National Kenkomi Architectural Design Institute
World Architectural History III
Diverse society (architect-centered architecture)
Postmodernist architecture Deconstructivist architecture Reductionist architecture
～ The beginning of the 3rd architecture ～
Chapter 7 Dutch Structuralism
Contemporary thought born in France in the 1960s.
The idea is to focus on the system, and it is characterized by taking a critical position on Sartre's existentialism (emphasis on rationality and independence), which was active at the same time. It was an attempt to overcome all modern European rationalism. It is not a type of idealism, but a methodology, and is currently being applied in various fields. Derrida also criticized Derrida as Eurocentric from the perspective of studying undeveloped land and trying to use it. He points out that he breaks away from the dualistic idea of relativization, which leads to poststructuralism. The structuralist epidemic ended with the May 1968 revolution.
Rather than defining numbers in the Cartesian XYZ axes to create a homogeneous space, it is more important to focus on your own field and be aware of its surroundings and boundaries. Features such as ambiguity and ambiguity can be mentioned. A reaction to modernist architecture that was too functional. Since it was based on the village of Pueblo, it tends to focus on the fundamental part of human beings, from the change of part to the whole. It is also related to "Metabolism", which is based on the concept of metabolism of life.
<Intermediate area as a complementary place>
"In between space" "threshold"
Ake was inspired by the word "doorstep" used in Mr. and Mrs. Smithson's proposal (CIAM Conference, 1953) to culminate in the concept of the intermediate region. Originally, it was thought of as an intermediate area connecting "houses" and "streets," but it was expanded and interpreted as the main axis of the plan. Intermediate area as space between paired phenomena, gradation, ambiguous space, part and whole, inside and outside, individual and set, fractal, intrusion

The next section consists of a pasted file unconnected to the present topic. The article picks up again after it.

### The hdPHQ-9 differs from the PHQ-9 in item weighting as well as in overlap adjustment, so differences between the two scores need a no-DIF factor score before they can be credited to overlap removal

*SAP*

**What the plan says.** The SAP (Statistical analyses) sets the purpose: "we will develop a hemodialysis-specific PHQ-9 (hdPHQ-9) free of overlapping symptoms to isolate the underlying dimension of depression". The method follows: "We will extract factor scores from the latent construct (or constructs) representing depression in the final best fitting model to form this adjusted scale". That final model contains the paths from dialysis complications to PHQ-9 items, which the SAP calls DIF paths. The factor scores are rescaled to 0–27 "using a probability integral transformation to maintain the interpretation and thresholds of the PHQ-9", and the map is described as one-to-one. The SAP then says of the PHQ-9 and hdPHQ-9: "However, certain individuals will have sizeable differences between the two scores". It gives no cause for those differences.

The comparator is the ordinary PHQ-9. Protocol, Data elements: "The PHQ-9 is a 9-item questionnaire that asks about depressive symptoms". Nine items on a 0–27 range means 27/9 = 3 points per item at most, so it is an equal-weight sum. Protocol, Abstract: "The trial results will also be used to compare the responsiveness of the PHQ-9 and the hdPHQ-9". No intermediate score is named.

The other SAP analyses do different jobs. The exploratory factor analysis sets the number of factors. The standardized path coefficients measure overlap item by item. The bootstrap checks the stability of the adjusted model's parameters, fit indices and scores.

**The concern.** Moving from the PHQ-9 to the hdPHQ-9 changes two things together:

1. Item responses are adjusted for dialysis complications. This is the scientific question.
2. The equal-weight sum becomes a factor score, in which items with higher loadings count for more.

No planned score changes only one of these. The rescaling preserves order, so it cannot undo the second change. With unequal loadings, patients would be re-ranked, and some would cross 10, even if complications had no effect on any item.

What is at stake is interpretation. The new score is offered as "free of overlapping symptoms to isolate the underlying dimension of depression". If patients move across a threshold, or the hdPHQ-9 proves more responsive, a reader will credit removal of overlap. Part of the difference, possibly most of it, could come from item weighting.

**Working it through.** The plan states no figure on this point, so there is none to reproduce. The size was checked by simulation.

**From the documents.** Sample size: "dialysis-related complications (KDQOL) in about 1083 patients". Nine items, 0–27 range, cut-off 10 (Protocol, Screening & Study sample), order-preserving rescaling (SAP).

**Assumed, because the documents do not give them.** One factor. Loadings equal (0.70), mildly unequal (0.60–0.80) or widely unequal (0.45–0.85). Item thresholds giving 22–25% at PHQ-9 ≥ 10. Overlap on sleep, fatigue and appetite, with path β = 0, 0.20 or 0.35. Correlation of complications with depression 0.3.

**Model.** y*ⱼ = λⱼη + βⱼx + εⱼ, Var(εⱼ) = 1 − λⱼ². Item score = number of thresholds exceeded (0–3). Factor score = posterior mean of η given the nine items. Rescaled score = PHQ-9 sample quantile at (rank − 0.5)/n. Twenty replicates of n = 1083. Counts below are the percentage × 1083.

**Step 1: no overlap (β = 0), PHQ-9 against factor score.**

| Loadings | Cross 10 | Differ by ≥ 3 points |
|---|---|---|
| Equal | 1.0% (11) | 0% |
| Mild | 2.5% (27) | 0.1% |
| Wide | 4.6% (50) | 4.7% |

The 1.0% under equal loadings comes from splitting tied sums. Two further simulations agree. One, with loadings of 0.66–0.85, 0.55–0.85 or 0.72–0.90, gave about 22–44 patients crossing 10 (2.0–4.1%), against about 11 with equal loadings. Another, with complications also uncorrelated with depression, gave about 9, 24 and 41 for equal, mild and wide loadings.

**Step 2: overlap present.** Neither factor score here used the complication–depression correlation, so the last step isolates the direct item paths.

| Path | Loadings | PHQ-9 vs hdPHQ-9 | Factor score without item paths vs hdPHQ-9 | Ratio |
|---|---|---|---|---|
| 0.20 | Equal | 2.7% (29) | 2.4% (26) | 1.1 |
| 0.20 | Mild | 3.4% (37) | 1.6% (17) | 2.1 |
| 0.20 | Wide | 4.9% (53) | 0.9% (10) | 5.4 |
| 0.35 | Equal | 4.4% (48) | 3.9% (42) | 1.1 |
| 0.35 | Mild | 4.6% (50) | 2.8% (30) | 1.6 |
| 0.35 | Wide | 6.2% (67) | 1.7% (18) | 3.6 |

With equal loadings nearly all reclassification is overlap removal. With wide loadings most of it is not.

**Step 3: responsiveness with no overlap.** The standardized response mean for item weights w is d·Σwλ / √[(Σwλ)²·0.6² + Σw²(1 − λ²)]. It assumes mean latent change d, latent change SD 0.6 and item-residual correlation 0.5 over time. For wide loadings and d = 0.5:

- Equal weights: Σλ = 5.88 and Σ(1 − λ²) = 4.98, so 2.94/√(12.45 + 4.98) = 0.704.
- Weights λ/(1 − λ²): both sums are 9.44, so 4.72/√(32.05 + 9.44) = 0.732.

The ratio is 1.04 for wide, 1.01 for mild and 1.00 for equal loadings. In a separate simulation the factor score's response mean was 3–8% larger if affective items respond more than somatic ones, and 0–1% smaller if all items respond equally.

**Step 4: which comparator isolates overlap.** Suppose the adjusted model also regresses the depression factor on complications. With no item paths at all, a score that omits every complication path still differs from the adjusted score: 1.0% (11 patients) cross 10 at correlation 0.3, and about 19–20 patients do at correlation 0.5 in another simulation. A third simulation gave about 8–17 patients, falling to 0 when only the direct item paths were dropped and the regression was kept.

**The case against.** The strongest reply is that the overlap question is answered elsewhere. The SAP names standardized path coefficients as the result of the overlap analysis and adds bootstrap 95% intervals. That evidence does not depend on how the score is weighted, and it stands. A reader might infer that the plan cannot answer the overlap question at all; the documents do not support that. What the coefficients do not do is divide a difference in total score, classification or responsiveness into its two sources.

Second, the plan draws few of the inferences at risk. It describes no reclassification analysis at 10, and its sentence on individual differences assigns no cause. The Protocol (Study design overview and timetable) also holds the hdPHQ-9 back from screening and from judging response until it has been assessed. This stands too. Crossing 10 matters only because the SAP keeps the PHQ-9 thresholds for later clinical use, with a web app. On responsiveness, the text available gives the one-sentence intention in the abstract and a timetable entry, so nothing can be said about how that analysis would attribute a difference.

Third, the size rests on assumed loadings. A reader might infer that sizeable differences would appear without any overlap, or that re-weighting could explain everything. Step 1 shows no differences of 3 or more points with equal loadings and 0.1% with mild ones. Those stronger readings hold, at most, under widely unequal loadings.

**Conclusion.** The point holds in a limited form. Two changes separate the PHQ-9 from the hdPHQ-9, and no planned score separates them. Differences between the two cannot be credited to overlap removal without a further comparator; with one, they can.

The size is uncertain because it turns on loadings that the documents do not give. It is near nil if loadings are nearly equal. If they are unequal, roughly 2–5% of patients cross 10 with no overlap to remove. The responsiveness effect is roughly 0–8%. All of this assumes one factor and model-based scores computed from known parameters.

◆◆ Aldo van Eyck
■ Orphanage "Children's House"
Dutch architect Aldo van Eyck built the Amsterdam Orphanage in 1960. His design focused on the balance of power to create both a hometown and a small city on the outskirts of Amsterdam. As a member of CIAM and as a founding member of Team 10, he gave a strong opinion on post-war architecture. The Amsterdam Orphanage was an opportunity for Van Eyck to put his opinion into practice through his first major construction project. Van Aik criticized the early postwar architecture for its lack of humanity. At the Amsterdam Orphanage, he sought to design a modern building with a vision of a new city from that of CIAM's predecessor. CIAM, Congrès internationalaux d'architecture moderne, was founded between 1928 and 1959. Architecture. Team 10 was formed as a reaction within CIAM around 1953. As CIAM began to disband, Fan Ike and a small group of young architects formed their own organization. Team 10 architects remained independent as designers, but gathered to share and discuss their work, including the Amsterdam Orphanage in Van Eik. At the time of completion, the Amsterdam Orphanage was on the outskirts of the city. Consigned as an orphanage for children of all ages, it includes a bedroom, kitchen, laundry room, gymnasium, library and administration space. Van Ake talked about the orphanage as a study of a small city. As such, the design of Van Eyck's orphanage was for both children's homes and small city plans. He has many points of interaction in the plan Created a scattered city node. Van Aik was interested in developing a non-hierarchical city and created a building at the Amsterdam Orphanage with many intermediate conditions to destroy the hierarchy of space.
■ Kroller-Muller Museum Sculpture Garden
Dead Sea Book Temple Photo
Orphanage "Children's House" Aldo van Eyck
Other organic architecture
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